Sunday, December 22, 2013

Caribbean Style!

My husband and I recently returned from 10 glorious days in Virgin Gorda in the British Virgin Islands celebrating our 20th wedding anniversary.

We rented an adorable cottage right on the beach in Leverick Bay called The Coffee and Tea House. This gave me an opportunity to experiment with some Caribbean cooking. But first, let's start with a cocktail which you can easily make at home.


This is a delicious twist on a Pina Colada! Mix 2 ounces rum with 1 ounce Guava-Pineapple Juice and 1 ounce of Cream of Coconut. Stir and serve over ice. As beautiful as it is refreshing!

The most exciting dish I made was Chicken Foot Soup. Many have asked me why. Chicken Foot Soup is very popular throughout the Caribbean. I have never made it and the Feet were readily available in local markets so I thought...why not. I bought mine from Veronica, a charming woman originally from St. Vincent, at Buck's Market, a short drive from our cottage. Also an avid cook, she told me Chicken Foot Soup is very popular there as well. The Feet I used were quite large so had lots of 'meat' on them. I have to use the term loosely as it is not exactly meat, but fleshy gelatinous bits that are quite tasty!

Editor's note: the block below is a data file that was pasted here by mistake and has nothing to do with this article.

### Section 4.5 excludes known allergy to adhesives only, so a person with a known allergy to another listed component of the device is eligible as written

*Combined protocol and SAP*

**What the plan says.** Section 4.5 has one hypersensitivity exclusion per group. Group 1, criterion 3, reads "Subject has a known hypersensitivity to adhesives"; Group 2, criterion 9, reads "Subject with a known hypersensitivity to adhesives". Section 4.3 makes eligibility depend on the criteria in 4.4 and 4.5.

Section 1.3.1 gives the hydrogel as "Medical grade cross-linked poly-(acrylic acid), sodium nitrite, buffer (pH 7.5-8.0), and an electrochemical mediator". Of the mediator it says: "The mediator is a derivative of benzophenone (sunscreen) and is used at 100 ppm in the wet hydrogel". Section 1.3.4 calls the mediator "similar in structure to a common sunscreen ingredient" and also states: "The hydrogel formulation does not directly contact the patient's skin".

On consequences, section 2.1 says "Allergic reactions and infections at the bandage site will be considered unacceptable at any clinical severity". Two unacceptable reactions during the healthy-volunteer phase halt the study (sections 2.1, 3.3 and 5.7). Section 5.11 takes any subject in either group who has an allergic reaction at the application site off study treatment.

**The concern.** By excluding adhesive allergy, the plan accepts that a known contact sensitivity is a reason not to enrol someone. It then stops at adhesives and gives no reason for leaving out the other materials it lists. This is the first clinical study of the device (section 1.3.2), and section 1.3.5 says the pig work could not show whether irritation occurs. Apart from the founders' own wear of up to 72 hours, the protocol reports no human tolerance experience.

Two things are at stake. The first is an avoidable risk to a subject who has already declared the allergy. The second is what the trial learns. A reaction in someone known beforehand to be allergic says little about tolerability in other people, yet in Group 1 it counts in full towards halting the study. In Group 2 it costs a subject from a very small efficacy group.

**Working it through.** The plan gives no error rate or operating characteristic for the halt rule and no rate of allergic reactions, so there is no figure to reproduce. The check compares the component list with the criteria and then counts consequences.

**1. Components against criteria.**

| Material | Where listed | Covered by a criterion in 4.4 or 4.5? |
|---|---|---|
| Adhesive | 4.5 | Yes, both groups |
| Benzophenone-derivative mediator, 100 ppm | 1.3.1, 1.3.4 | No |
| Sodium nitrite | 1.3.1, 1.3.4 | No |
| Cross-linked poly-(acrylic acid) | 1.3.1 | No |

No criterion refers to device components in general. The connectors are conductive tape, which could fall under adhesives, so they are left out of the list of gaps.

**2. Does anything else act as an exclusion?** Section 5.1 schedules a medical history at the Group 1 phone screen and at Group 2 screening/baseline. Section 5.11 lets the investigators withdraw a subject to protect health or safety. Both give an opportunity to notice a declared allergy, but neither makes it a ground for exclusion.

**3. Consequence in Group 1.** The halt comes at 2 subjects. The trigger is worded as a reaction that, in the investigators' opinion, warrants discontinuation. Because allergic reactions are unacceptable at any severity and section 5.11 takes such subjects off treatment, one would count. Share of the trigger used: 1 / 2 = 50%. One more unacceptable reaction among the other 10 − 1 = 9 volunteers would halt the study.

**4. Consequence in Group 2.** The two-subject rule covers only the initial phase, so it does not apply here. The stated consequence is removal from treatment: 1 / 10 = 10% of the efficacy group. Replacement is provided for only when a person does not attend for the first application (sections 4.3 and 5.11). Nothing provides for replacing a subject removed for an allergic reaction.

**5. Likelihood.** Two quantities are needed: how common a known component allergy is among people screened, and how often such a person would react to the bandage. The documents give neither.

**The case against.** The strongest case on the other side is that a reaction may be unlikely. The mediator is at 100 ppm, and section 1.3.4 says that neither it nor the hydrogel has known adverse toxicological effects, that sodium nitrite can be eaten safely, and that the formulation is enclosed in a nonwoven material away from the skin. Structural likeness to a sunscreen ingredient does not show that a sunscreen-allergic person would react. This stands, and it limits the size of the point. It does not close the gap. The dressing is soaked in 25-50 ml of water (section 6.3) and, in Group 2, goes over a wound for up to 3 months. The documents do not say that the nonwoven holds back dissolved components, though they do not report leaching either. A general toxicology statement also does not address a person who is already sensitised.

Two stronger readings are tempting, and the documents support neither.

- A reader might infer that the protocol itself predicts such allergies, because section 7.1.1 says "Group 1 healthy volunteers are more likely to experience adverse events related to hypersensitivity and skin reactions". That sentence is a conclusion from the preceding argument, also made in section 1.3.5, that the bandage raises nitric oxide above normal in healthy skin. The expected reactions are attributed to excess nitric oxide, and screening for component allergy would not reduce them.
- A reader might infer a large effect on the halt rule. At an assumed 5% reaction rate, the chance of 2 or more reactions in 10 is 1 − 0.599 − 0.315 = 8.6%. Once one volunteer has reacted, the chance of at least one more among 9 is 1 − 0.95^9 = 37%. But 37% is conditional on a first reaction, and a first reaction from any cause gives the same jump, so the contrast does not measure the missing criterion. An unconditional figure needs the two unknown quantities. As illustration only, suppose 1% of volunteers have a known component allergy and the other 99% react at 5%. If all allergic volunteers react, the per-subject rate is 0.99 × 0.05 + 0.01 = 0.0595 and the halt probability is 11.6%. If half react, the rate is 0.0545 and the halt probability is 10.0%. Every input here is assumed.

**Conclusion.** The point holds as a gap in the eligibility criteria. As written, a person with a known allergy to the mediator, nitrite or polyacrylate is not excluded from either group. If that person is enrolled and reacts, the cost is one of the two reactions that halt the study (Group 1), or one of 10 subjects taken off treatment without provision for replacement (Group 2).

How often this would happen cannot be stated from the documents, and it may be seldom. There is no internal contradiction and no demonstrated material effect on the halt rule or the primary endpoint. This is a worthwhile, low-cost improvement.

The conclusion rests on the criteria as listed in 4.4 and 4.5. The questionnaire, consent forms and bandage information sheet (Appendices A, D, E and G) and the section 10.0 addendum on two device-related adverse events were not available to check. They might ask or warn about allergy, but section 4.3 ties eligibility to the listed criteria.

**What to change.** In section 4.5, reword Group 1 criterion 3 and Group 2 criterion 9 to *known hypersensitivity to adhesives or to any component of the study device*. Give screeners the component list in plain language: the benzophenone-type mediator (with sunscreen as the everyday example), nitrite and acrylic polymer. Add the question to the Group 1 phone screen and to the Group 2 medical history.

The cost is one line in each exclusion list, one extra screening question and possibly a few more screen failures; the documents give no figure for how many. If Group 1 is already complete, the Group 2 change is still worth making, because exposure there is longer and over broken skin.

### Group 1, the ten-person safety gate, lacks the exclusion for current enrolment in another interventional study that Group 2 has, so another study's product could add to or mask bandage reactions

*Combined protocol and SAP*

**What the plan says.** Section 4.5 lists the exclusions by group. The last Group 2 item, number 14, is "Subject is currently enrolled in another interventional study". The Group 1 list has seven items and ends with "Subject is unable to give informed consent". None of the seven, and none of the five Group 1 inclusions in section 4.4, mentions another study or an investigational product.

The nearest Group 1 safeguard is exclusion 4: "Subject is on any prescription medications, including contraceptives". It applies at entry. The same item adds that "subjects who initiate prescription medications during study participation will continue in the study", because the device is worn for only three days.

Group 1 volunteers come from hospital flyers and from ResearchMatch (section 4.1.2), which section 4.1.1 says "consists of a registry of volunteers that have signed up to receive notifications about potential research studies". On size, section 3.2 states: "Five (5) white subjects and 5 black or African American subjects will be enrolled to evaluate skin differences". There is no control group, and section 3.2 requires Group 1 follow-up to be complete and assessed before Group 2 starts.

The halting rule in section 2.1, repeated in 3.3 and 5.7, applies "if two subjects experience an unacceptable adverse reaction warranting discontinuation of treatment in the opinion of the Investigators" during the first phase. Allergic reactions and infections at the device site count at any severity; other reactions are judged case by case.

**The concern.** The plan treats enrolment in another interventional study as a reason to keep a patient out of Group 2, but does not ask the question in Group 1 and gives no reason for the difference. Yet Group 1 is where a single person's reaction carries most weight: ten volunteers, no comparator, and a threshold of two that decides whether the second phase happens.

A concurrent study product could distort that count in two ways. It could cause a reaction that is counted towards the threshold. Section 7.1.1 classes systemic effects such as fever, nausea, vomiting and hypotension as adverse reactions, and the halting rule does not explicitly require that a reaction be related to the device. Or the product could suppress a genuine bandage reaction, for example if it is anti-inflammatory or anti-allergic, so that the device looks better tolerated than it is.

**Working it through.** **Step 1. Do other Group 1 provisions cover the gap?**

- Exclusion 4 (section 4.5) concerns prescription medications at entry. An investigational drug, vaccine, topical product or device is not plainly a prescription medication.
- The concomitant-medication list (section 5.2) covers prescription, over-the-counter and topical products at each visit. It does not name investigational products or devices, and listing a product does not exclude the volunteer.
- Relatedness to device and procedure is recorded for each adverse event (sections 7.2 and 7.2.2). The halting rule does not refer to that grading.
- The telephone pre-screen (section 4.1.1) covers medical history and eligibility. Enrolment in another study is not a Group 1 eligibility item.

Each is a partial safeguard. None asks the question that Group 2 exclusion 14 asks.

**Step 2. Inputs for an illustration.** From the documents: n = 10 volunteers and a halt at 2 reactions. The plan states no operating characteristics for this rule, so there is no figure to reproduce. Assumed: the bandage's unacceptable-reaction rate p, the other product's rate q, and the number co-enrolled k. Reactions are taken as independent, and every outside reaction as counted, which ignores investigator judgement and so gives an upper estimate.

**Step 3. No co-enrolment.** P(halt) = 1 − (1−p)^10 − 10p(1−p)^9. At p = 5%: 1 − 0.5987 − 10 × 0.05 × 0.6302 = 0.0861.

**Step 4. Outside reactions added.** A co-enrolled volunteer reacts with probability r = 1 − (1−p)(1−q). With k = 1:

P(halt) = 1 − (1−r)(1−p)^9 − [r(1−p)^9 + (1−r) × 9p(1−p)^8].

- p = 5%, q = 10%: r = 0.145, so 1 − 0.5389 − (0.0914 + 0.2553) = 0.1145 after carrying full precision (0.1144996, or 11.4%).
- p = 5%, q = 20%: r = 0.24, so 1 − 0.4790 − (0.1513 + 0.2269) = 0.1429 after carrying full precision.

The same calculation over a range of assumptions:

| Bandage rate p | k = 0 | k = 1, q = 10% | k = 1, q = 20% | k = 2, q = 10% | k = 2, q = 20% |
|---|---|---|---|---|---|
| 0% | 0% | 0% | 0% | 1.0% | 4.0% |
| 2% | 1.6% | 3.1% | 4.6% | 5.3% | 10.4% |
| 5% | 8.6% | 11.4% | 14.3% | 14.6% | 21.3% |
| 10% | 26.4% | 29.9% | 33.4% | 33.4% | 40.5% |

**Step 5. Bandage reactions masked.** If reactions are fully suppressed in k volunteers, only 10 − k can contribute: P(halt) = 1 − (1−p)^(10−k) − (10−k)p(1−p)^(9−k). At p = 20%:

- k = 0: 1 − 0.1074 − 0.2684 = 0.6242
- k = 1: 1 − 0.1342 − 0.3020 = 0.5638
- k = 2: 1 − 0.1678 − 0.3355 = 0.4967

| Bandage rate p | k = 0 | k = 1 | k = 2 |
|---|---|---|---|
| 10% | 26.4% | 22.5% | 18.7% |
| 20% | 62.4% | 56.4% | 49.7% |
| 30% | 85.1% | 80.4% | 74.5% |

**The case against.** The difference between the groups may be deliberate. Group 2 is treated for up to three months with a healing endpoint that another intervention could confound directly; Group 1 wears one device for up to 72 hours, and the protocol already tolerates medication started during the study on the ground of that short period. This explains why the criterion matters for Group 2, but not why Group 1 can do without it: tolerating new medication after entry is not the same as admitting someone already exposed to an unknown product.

To start you must remove the toe nails. This was not a fun job as you literally cut off the end of each toe which is a little creepy, but the want-to-be butcher in me persisted and I got the job done.

I had a rich chicken stock in the refrigerator I'd made earlier in the week which made putting this soup together very easy.
1 1/2 Qt. Chicken Stock
2 large golden potatoes (such as Yukon Golds), peeled and cubed
1 large onion, diced
3 large cloves garlic, smashed and minced
1/2 tsp. hot pepper sauce or more if you like it really spicy*
Big bunch of fresh thyme
1 Tbsp. Olive Oil
Feet missing their nails.
*I had a local pepper sauce that I took home in a doggie-bag from a restaurant and it was super hot and spicy so a little bit went a long way! You can also use fresh cayenne or goat peppers.